We believe these shutdowns allow us to keep critical resources in place while reducing cost in difficult times. We recognize that these actions directly impact our employees and we are appreciative of their continuing dedication and hard work.

Because of the economic uncertainty and lack of visibility, we are now providing specific targets for order, revenue or earnings. We expect revenue decreases across all segments, and we believe overall revenue will be down by more than 30% quarter-over-quarter.

We expect display and SSG to be the most impacted segments. We expect at least one additional SunFab sign off in Q2. And any revenue upside in our EES segment would come from acceleration of other SunFab factory acceptances as we are seeing improvement in our startup cycle time.

Now Mike, let's open the call for questions.

Mike Splinter

Thank you, George. To help us reach as many of you as we can, please ask just one question and no more than one brief follow-up. Kierra; let's begin with the first question please.

Question-and-Answer Session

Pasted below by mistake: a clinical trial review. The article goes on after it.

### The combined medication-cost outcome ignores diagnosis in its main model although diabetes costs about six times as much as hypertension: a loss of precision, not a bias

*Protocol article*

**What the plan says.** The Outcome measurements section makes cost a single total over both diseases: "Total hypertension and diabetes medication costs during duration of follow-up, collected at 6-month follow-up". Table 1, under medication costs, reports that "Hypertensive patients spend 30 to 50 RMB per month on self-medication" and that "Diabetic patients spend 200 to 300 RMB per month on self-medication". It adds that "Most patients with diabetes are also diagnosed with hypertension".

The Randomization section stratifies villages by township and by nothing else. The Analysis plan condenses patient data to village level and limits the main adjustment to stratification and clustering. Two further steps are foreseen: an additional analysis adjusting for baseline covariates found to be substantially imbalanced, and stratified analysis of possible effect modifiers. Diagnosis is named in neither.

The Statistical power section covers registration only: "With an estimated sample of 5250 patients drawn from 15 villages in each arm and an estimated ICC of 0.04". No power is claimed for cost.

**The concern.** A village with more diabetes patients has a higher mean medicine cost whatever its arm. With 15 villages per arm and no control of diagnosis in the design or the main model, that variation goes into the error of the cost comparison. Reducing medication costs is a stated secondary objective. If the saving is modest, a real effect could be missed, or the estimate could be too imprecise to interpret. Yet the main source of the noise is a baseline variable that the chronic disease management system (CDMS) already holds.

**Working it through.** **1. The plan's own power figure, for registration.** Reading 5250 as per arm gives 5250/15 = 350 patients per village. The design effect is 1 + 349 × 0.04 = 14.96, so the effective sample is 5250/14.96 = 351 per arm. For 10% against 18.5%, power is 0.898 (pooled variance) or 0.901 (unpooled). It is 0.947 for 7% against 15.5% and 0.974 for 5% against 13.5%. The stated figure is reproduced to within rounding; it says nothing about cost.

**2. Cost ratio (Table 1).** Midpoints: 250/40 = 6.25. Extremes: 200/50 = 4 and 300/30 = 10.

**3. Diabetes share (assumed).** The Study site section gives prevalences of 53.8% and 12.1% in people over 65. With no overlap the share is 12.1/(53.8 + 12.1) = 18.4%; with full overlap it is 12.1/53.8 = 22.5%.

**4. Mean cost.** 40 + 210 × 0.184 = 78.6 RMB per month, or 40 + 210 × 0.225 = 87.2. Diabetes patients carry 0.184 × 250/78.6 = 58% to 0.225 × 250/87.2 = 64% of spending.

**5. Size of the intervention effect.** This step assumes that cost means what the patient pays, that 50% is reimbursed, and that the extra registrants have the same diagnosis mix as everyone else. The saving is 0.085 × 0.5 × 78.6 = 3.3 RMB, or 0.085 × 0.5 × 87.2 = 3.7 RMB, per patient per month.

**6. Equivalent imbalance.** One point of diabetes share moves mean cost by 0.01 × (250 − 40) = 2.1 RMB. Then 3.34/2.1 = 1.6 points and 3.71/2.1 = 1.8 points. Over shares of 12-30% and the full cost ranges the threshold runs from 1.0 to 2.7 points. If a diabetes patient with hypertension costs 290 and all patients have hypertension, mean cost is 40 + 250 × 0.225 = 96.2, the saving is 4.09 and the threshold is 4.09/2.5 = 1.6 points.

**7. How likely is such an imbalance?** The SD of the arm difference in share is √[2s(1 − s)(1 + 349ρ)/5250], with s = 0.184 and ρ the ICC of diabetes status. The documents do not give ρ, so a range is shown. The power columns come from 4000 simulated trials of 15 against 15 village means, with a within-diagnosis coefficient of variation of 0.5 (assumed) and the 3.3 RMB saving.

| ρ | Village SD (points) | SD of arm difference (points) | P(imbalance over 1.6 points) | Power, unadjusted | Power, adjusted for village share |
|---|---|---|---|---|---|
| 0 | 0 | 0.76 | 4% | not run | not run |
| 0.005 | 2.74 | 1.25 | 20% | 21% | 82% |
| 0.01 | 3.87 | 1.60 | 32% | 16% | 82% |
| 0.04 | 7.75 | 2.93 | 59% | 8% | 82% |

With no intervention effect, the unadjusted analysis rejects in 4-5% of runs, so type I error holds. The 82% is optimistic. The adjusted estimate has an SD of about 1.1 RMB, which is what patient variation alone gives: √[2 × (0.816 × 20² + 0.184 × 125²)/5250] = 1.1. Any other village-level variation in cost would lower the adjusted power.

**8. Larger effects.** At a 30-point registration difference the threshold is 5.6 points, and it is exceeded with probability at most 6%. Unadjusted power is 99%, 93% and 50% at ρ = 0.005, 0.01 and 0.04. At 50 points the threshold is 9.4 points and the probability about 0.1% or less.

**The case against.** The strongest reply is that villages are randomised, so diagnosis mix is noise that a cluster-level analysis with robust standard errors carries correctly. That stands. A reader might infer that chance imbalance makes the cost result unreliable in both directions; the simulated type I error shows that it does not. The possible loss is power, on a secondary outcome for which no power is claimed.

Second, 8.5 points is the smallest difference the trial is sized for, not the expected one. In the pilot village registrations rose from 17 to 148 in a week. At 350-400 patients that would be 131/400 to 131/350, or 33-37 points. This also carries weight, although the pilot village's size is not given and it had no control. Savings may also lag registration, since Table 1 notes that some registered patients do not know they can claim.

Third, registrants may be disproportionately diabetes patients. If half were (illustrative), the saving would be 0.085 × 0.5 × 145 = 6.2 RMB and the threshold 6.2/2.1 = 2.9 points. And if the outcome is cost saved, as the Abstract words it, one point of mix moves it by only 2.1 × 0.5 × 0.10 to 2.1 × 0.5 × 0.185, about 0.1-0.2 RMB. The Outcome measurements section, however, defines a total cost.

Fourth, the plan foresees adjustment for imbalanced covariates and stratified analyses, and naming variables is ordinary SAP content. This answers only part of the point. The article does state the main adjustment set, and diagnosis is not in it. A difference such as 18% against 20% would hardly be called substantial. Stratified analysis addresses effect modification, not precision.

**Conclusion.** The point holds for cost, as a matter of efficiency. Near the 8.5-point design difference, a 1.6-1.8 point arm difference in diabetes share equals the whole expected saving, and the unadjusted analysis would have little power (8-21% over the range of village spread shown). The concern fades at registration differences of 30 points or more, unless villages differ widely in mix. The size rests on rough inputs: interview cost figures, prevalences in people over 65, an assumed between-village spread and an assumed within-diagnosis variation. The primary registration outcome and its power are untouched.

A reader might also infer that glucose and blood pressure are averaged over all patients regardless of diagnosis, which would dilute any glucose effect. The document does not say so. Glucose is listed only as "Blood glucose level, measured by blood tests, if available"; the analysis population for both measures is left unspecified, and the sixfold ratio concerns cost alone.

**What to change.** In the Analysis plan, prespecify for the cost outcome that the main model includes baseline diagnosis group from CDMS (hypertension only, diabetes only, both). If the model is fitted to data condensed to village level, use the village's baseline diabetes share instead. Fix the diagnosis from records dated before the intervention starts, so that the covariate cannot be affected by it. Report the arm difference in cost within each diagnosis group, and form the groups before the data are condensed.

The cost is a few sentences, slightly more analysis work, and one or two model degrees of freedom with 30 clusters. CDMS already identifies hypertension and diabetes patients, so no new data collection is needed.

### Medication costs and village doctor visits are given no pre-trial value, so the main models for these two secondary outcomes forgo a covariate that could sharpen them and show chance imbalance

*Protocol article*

Operator

(Operator Instructions). Your first question will come from the line of Jay Deahna with JP Morgan

Jay Deahna - JP Morgan

Thanks very much. A couple of questions, good afternoon. Given the pick up recently in memory prices, are you seeing any signs of life there or any indications that may be one or two to big memory guys might want to get their process going may in 3Q a little bit early, so that would be the first half topic.

Then the second topic on solar and more for silicon in particular, how are you doing on the tandem junction, and are you thinking about accelerating your revenue recognition policy to 2% of completion or shipment at some point by the end of this year for SunFab?

George Davis

Okay, I think there were three questions, Jay so let's if we can get all three of them done. Memory prices, yeah in the last couple of weeks we've seen a bit of a pick up I think, 10% or 12% last week and maybe 7% in the last week or so.